APS News

November 2004 (Volume 13, Number 10)

This Month in Physics History

November 25, 1975: Patent for Full-body CAT Scan

Allan Cormack
Allan Cormack
Cat Scan
Patent drawing for Ledley's full-body machine
Godfrey Hounsfield
Godfrey Hounsfield

When German physicist Wilhelm Roentgen accidentally discovered x-rays cast by his cathode ray tube in 1895, the phenomenon quickly found practical application in medical imaging and diagnostics. It would be another 80 or so years before x-rays were harnessed in a new, improved form of diagnostic imaging: computer-assisted tomography, or CAT scanning.

In a CAT scan, the x-ray tube and detector rotate around the patient, capturing images of each cross-section of the body an organ under examination. A CAT scan uses crystal detectors that emit signals when struck by x-rays, which are stored and analyzed in a computer. The result is a 3-D image of the body part.

The two men credited with the CAT-scan's invention are Allan Cormack and Godfrey Hounsfield, who shared the 1979 Nobel Prize in Physiology or Medicine for the discovery.

A native of South Africa, Cormack became interested in astronomy as a teenager, and chose to study math and physics because they were essential to a career in astronomy.

Career prospects for astronomers weren't good, so he studied electrical engineering instead at the University of Cape Town. Within two years his interests had reverted to math and physics; he eventually earned bachelor's and master's degrees in physics.

He worked at Cambridge University's famed Cavendish Laboratory before returning to his alma mater as a faculty member. Much of his research was in nuclear physics; he became interested in what is now known as CAT-scanning in 1956.

Cormack provided the theoretical framework for CAT scans, analyzing the conditions for demonstrating a correct radiographic cross-section in a biological system, which was published in two papers in 1963 and 1964, respectively. His results didn't initially garner much attention; it wasn't until 1970 that other developments in the field caused him to devote more sub-stantial efforts to that area. Cormack understood that it was basically a matter of finding a two-dimensional mathematical function to relate the observed transmission to the varying absorbtion as the x-rays pass through a cross-section. Although others before him had deduced similar methods of calculation, Cormack was the first to state the basic principles for reconstructing a cross-section of organ tissue. He also foresaw that solving this problem would open up radiotherapy and imaging diagnostic applications in medicine.

Building a practical machine became the purview of Hounsfield. He grew up in the English countryside on a farm, the youngest of five children, and early on evinced a fascination with all things mechanical on the farm: the threshing machines, the binders, and generators.

During his teenage years he started doing his own experiments, building electrical recording machines, and investigating the principles of flight by launching himself from the tops of haystacks with a homemade glider. And he very nearly blew himself up while experimenting with water-filled tar barrels and acetylene to see how high he could propel the waterjet.

In school, he excelled primarily in math and physics. When World War II broke out, he joined the Royal Air Force, driven by his love of aeronautics. He eventually passed a City and Guilds examination in radio communications at the Royal College of Science and, later, the Cranwell Radar School. And he also built a large-screen oscilloscope and demonstration equipment as instruction aids.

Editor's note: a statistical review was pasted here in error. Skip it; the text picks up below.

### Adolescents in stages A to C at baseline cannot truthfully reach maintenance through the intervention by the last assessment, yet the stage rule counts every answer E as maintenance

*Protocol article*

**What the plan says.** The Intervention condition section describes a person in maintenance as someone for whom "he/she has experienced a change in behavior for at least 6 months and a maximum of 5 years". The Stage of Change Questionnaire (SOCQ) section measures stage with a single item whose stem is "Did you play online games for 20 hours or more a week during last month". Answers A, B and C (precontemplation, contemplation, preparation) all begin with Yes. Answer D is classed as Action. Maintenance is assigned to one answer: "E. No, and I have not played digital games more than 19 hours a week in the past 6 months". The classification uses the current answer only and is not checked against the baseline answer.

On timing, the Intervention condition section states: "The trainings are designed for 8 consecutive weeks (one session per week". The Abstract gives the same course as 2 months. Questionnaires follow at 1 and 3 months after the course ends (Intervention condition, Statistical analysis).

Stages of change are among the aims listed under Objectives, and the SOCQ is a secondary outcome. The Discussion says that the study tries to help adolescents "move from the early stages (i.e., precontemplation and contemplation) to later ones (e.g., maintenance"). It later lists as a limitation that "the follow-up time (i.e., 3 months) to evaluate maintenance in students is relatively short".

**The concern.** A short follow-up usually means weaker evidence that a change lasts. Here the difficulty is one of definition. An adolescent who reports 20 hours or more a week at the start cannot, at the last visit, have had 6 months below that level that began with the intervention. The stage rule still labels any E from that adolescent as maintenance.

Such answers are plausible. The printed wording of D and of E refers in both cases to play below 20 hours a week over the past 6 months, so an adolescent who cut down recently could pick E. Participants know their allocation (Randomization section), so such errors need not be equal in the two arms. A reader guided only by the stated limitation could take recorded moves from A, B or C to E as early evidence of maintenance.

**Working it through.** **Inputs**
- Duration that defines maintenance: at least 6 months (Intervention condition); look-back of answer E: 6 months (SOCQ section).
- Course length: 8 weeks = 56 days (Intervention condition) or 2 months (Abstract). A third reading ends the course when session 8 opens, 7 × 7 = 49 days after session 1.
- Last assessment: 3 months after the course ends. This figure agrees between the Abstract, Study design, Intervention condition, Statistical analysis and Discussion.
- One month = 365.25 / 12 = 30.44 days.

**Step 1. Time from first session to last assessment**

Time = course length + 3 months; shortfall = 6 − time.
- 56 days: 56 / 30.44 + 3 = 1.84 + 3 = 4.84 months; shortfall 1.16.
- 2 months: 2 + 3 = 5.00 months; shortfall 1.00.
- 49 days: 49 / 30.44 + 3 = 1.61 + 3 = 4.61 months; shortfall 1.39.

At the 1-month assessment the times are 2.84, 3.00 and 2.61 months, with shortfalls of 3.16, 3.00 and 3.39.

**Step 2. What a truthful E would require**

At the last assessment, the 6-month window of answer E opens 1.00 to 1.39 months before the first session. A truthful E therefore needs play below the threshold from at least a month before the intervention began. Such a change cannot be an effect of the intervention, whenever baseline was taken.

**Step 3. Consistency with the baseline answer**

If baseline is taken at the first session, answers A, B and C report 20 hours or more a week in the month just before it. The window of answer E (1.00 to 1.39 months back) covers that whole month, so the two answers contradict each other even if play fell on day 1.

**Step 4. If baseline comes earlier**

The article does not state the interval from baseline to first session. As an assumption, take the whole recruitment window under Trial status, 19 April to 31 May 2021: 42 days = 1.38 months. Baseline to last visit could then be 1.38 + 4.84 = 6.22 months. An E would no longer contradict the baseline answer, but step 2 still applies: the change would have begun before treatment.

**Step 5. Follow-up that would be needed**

After the war, he earned a bona fide degree from the Faraday House Electrical Engineering College in London. He joined the research staff of EMI in 1951, working on radar and guided weaponry, and on computers, which were then in their infancy.

After transferring to EMI's Central Research Laboratories, Hounsfield proposed a project on automatic pattern recognition. This work led, in 1967, to the idea that became known as computer- assisted tomography.

In his Nobel Prize autobiography, he recalled the many frustrations and technical hurdles he had to overcome to produce the first clinical brain-scanner—including traveling across London by public transport carrying bullock's brains for use in an experimental scanner in the lab.

Computer tomography was first used to take images of the skull, for study of diseases of the brain. A whole-body version of the CAT scan was invented by Robert Ledley, a professor of physiology and biophysics at Georgetown University.

Ledley received a patent for that device in November, 1975. Since then, CAT scans have become a mainstay of the medical profession, and not just for imaging the brain or specific organs. It has also been used to monitor effects of radioactive treatment of cancerous tumors.

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Editor: Alan Chodos
Associate Editor: Jennifer Ouellette

November 2004 (Volume 13, Number 10)

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Articles in this Issue
APS Members Elect Hopfield as New Vice President in 2004 General Election
Quinn Holds Summit Meeting with President of Vietnam
APS Establishes M. Hildred Blewett Scholarship for Women in Physics
Quinn Receives State Department Response on Improved Visa Process
Science and Art Flow Together in Upcoming Conference
President Bush Names Arden Bement To Be Director of NSF
Physicist Honored at November Division Meetings
NIH To Attack Cancer Using Nanotechnology
Inside the Beltway: A Washington Analysis
The Back Page
Members in the Media
This Month in Physics History
Zero Gravity: The Lighter Side of Science
Ask the Ethicist
Physics and Technology Forefronts